Questions of tithes (or "teinds ") and ministers' stipends were referred to commissioners by acts of the Scots parliaments beginning in 1607.
By a statute of 1633 landholders were enabled to have their tithes valued, and to buy them either at nine or six years' purchase, according to the nature of the property.
They built up great estates, especially in the principality of Tripoli; they quarrelled with one another, until their dissensions prevented any vigorous action; they struggled against the claims of the clergy to tithes and to rights of jurisdiction; they negotiated with the Mahommedans as separate powers; they conducted themselves towards the kings as independent sovereigns.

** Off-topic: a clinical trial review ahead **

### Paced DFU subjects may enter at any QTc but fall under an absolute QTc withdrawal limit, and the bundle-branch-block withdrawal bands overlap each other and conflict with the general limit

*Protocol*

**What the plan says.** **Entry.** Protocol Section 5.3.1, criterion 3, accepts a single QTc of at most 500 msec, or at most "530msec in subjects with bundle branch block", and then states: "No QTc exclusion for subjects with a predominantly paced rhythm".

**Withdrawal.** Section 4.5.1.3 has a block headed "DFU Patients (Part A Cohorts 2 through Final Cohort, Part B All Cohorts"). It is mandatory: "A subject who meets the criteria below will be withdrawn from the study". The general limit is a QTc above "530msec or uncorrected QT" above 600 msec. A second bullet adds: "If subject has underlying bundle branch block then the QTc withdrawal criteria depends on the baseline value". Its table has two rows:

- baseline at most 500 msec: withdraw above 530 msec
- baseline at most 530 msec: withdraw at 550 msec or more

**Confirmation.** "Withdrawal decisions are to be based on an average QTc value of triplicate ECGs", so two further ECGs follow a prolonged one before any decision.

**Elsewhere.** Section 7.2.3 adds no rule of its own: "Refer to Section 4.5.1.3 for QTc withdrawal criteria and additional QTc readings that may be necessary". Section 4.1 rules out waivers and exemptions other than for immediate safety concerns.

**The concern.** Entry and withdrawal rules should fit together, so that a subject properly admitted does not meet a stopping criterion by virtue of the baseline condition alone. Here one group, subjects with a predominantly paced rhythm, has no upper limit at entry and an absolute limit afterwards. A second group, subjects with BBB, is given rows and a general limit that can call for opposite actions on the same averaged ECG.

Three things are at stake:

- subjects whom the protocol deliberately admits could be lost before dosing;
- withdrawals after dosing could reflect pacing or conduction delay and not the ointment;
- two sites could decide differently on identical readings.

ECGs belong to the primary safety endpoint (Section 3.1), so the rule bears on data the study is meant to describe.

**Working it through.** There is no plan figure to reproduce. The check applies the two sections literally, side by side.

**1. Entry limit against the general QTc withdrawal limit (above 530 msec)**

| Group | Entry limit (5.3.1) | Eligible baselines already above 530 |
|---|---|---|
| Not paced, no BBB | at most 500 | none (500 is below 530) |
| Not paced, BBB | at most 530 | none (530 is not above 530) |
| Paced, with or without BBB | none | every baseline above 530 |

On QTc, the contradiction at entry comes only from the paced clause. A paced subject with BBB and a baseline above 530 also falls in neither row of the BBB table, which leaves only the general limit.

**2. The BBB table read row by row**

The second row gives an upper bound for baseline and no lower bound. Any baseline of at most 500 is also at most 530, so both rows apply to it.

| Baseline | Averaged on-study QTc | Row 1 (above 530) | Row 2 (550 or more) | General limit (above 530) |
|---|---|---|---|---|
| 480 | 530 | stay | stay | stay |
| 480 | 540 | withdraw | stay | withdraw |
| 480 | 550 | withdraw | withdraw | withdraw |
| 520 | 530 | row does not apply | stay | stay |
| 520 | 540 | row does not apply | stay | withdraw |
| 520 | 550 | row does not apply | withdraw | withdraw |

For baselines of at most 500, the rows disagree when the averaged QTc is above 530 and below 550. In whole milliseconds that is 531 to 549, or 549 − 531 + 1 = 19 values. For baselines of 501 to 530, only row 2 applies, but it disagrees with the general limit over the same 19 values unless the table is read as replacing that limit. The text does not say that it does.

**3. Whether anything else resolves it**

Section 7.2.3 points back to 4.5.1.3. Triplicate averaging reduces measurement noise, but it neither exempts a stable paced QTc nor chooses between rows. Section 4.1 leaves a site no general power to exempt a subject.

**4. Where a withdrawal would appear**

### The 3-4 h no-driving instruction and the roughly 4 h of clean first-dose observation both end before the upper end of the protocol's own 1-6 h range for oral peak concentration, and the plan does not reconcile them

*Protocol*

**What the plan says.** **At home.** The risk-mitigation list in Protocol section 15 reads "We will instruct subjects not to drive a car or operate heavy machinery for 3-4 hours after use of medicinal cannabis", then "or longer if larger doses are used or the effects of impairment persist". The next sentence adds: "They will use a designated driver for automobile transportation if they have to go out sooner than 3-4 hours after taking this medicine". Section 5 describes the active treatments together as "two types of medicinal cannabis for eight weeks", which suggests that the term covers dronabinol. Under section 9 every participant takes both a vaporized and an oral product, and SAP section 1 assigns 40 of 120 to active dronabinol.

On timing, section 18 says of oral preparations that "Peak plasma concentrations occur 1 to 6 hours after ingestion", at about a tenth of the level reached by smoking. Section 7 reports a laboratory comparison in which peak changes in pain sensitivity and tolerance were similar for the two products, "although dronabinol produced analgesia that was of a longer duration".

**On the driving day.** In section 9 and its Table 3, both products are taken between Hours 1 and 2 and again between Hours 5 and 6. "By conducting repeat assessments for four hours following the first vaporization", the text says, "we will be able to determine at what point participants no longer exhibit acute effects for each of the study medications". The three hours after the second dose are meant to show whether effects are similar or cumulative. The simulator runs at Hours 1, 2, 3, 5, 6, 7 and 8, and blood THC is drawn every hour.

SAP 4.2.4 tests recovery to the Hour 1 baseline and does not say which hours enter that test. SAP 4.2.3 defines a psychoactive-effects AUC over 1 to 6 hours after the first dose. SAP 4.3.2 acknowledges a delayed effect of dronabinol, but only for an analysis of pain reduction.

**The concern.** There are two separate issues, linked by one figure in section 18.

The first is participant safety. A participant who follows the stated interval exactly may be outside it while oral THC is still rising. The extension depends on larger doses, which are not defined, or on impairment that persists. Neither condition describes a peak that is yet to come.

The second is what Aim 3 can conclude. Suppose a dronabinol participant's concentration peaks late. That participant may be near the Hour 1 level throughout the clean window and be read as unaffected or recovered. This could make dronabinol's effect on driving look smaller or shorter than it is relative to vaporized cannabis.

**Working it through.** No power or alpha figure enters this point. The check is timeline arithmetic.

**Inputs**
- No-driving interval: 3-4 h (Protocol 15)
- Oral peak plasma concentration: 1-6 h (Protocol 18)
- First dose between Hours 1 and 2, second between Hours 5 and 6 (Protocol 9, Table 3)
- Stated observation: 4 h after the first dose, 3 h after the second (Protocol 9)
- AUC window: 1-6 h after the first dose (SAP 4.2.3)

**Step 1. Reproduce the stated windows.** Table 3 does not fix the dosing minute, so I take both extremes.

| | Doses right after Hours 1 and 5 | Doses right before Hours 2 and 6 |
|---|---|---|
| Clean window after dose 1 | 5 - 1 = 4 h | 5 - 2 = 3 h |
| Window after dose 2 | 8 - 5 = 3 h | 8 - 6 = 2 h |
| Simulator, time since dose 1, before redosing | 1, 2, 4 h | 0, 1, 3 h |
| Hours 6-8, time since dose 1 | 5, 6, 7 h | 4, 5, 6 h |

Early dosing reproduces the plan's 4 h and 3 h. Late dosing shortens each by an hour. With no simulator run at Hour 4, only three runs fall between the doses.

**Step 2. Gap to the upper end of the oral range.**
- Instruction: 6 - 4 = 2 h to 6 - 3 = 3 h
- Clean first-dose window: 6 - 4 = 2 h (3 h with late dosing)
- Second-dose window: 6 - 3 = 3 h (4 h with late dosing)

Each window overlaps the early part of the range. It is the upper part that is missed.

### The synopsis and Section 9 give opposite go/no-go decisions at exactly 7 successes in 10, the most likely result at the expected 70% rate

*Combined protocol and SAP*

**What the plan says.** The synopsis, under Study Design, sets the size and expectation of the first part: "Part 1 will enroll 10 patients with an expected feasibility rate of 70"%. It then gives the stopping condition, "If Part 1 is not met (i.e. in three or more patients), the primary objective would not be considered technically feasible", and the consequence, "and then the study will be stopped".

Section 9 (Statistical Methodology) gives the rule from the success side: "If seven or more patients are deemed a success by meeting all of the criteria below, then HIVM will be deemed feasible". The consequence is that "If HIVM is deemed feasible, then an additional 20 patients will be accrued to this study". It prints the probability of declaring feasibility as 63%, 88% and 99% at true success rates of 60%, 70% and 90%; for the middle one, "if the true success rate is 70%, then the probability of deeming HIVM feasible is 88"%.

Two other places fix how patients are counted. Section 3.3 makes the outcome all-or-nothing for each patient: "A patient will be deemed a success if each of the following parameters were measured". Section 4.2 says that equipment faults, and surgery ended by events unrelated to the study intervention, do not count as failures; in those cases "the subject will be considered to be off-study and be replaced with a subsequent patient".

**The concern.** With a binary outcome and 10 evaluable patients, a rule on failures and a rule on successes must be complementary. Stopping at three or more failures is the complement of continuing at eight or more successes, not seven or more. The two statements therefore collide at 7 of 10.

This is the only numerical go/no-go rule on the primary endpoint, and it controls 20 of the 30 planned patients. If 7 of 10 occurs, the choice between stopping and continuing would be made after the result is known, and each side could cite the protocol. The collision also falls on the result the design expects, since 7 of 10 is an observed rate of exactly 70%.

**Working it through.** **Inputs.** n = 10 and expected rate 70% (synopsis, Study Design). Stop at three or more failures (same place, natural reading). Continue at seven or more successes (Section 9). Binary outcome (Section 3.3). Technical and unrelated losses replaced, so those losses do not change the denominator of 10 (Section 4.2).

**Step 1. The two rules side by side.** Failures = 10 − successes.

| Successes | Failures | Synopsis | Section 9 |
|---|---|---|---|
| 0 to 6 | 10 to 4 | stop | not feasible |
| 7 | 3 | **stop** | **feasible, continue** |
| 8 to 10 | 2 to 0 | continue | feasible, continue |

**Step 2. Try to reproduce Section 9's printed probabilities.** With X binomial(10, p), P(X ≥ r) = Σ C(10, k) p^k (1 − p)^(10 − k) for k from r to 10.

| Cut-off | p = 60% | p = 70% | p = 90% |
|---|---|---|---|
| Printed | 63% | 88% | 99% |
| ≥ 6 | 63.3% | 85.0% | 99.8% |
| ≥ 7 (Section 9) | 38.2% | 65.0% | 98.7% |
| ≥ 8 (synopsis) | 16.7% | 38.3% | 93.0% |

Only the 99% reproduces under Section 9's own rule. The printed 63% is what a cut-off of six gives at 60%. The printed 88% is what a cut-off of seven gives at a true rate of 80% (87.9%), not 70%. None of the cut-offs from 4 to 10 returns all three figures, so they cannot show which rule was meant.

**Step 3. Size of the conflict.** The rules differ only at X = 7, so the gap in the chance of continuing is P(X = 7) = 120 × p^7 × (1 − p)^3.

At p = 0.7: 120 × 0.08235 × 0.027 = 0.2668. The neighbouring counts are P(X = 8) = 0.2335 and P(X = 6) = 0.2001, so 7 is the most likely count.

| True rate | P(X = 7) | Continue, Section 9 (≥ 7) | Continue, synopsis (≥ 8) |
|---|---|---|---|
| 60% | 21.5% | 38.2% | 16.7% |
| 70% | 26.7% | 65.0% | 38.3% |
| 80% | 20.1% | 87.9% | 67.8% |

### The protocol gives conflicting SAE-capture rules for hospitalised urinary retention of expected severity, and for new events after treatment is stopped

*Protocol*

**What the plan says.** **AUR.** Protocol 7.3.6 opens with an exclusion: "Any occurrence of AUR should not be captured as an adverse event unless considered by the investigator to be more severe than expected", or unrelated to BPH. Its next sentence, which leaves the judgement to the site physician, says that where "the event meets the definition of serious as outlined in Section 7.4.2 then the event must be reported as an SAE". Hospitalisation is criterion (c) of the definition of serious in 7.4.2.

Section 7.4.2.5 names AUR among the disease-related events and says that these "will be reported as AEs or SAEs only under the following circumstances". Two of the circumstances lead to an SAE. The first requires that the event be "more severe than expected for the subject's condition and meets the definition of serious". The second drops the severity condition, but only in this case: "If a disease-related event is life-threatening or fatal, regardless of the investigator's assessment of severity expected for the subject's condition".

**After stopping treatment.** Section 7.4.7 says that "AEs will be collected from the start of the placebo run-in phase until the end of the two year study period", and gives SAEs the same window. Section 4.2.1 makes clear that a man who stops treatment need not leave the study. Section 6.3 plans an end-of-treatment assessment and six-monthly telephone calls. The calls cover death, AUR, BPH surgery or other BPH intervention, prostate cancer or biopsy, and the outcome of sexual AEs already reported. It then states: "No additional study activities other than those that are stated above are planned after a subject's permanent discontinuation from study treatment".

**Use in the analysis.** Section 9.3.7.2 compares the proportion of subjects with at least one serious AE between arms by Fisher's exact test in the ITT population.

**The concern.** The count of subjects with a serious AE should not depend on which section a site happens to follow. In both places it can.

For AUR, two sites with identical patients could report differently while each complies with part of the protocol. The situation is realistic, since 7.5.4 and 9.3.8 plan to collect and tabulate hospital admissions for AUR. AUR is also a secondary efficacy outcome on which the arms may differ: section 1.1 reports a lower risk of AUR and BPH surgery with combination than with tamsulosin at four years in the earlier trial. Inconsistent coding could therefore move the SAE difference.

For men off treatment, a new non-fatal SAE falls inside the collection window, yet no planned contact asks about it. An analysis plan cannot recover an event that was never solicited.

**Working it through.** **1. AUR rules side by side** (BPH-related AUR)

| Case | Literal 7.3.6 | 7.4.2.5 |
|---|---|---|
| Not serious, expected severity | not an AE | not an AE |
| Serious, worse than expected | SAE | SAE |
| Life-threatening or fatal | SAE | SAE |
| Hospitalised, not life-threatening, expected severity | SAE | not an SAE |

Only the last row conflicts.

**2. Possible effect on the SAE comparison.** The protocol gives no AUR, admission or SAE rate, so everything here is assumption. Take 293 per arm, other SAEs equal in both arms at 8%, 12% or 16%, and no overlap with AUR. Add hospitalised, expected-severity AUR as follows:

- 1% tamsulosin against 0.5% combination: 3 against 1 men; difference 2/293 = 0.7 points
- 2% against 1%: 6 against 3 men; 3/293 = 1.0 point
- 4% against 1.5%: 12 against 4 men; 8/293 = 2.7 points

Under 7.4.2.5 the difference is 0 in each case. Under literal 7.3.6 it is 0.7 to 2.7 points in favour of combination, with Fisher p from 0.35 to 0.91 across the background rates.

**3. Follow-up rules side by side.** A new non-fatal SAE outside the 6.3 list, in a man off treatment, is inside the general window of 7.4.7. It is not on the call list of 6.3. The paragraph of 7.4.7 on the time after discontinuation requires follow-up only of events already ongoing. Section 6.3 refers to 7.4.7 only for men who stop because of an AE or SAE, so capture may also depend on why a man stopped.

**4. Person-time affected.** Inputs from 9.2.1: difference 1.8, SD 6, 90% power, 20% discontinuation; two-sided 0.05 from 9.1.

Tithes for the Crusades were first imposed on the clergy by Innocent III.
The refusal to pay tithes and other ecclesiastical demands led to continuous and heavy distraints, under the various laws made in that behalf.